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Give Your Airsoft Gun A Worn Look

Having a custom paint job on your airsoft gun isn’t to everyone’s liking. Many prefer to leave their guns with the standard finish that they bought them in. For those that do decide on a custom paint job, taking it one step further and wearing down that paint job to make it look used attracts even less people. But for those that do like the battle worn look of a rifle, here is the method I use.

If don’t want to read all of this you can simply watch the YouTube video at the bottom of the page which explains it all in about 4.5 minutes. 

What You Need To Wear Down Your Paint

  • A stiff bristled tooth brush or rifle cleaning brush (I actually use an M4/M16 real steel cleaning brush)
  • An allen key
  • A rag
  • A small bowl
  • Heavy duty BBQ grill cleaning spray

The first thing you’re probably thinking is “BBQ cleaning spray….. really?!” And yes it is not a typo. I can’t remember now what led me to try out BBQ cleaning spray when I first attempted this but it works, and it works better than white spirit/paint thinner and nail polish remover. The reason is that the BBQ spray breaks down the paint slowly, where as paint thinner and nail polish remover break down the paint very quickly. By using them on guns with more than one colour in the paint scheme you can end up with a muddied edge to the area you’re trying to wear down, and I don’t mean muddied like real mud. I mean muddied in the sense that the paint essentially liquefies and the two colours blend together. With the BBQ spray this doesn’t happen. You may also notice that I don’t use wire wool, sanding blocks or brillo pads, and that is because they are abrasive materials that work by essentially scratching the paint away leaving the edges of your worn area with tiny little scratches. It does work, and you can get good results with those materials but, in my opinion, they just don’t look realistic enough. Using a brush and the cleaning spray makes the paint wear down slowly and unevenly. As you can see in the pictures the effect is more realistic. The red circle highlights the scratches that can be left when using an abrasive material.

Realistic Worn Paint Effect on Gun

You can see that this paint looks like it has been worn through natural usage of the gun.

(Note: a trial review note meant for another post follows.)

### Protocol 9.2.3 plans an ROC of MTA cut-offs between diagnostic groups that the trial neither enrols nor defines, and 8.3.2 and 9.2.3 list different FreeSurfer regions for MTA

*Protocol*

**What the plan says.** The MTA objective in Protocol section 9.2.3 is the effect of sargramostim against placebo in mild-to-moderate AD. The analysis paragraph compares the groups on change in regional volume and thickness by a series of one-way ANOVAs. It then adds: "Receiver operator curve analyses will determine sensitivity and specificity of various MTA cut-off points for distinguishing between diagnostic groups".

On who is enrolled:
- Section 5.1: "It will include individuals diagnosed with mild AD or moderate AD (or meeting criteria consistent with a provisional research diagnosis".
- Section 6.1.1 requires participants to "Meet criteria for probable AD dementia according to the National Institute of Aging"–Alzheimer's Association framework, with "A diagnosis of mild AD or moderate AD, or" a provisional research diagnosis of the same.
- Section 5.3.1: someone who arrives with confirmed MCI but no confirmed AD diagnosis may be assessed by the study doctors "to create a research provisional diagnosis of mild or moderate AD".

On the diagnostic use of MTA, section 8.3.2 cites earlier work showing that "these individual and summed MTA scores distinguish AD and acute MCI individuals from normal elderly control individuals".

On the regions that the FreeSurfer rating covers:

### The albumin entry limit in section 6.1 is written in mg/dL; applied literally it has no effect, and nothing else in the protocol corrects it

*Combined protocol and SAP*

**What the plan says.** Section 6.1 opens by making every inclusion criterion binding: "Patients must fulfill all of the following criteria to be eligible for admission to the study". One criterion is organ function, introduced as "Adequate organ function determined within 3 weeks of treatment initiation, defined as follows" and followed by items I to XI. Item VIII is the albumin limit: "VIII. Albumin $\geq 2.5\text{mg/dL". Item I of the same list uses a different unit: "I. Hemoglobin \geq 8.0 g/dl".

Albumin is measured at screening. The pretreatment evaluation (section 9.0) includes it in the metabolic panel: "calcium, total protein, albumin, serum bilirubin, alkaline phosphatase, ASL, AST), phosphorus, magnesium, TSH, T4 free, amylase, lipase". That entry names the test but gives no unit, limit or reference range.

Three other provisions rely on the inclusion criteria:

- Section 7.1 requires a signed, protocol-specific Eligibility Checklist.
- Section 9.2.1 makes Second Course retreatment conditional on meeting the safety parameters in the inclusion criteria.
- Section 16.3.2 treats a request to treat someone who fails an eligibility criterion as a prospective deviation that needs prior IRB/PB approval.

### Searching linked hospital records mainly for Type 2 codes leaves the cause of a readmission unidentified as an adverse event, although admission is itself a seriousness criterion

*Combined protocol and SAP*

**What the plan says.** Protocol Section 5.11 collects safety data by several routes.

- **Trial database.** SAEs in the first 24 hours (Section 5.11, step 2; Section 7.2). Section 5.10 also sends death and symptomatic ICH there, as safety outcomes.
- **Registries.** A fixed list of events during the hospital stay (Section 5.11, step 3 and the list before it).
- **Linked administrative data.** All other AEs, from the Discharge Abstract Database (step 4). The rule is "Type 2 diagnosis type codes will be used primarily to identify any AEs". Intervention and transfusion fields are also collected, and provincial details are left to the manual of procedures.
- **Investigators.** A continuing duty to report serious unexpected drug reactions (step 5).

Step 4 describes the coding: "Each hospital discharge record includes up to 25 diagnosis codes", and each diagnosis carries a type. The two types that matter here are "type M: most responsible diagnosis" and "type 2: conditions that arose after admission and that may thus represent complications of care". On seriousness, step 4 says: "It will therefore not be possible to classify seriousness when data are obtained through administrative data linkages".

Non Realistic Worn Paint Effect On Gun

As you can see here, the sanding pad has left scratches in the paint and looks artificial.

 

The Method

This is the fun part. A point to note though. Because the BBQ cleaning spray removes the paint gently, it’s ideal to do this within a few days of painting your gun. Any longer and the paint starts to harden too much which means it can take hours and hours to wear it down. Start off by handling the gun the way you would in game. Placing your hands in all the different positions that you would while manipulating your airsoft gun and take note of all these places. Start off by spraying the BBQ spray into your little bowl and then take your brush and dab it in the fluid. Start to rub it into the areas you want to wear down like you’re brushing teeth in all directions. The pistol grip for example would be a good place to start as this is where the most friction happens. A point to note about the pistol grip is that one side of the grip will be worn more than the other. Take a look at how your hand wraps around the pistol grip and you will see what I mean. Areas such as the magazine release, the outside of the magazine housing, pistol grip and the fore sight and barrel areas will all be worn a little. Use your rag to wipe away any excess fluid and paint. Once you are happy with that it’s time to use the allen key. Take your allen key and, using the side edge of it, start to lightly rub down any small raised areas. On an M4 for example, the dust cover, as seen below, has small raised contours. Lightly rub these with the edge of the allen key until you reach your desired effect. Don’t rub to hard with this, we only want to take off a small amount of paint, and use it sparingly. Too much and it will look forced!

M4 Airsoft Gun Dust Cover Worn Paint

Notice the small amount of paint removed from the raised edges of the dust cover.

Job Done!

That’s it! It is a really simple method but creates a great effect and the key thing to remember with this is that less is more. Don’t go too crazy otherwise it may look artificial. Having said that, go as crazy as you like! The beauty about airsofting and things like this is that you can do whatever it is that YOU want to do. Also bare in mind that this is just my method. Is it the best?! I don’t know, it is just the way that I prefer to do it because I don’t like the little scratches that abrasive materials leave behind. Just have fun with it, and comment below with any questions or with your results. Oh and if you watch the YouTube tutorial don’t forget to like and subscribe!!

Watch the YouTube tutorial below

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Michael Perridge
About the Author

Mike is an ex British soldier who now works full time as a private security contractor. He has carried out numerous tasks within the military and within the private sector that involve similar tactics to which can be used in airsoft. He started playing airsoft in 2012 and has since launched this website to share his knowledge with the airsofting community. To find out more about Mike, visit the About Templar Airsoft Page.

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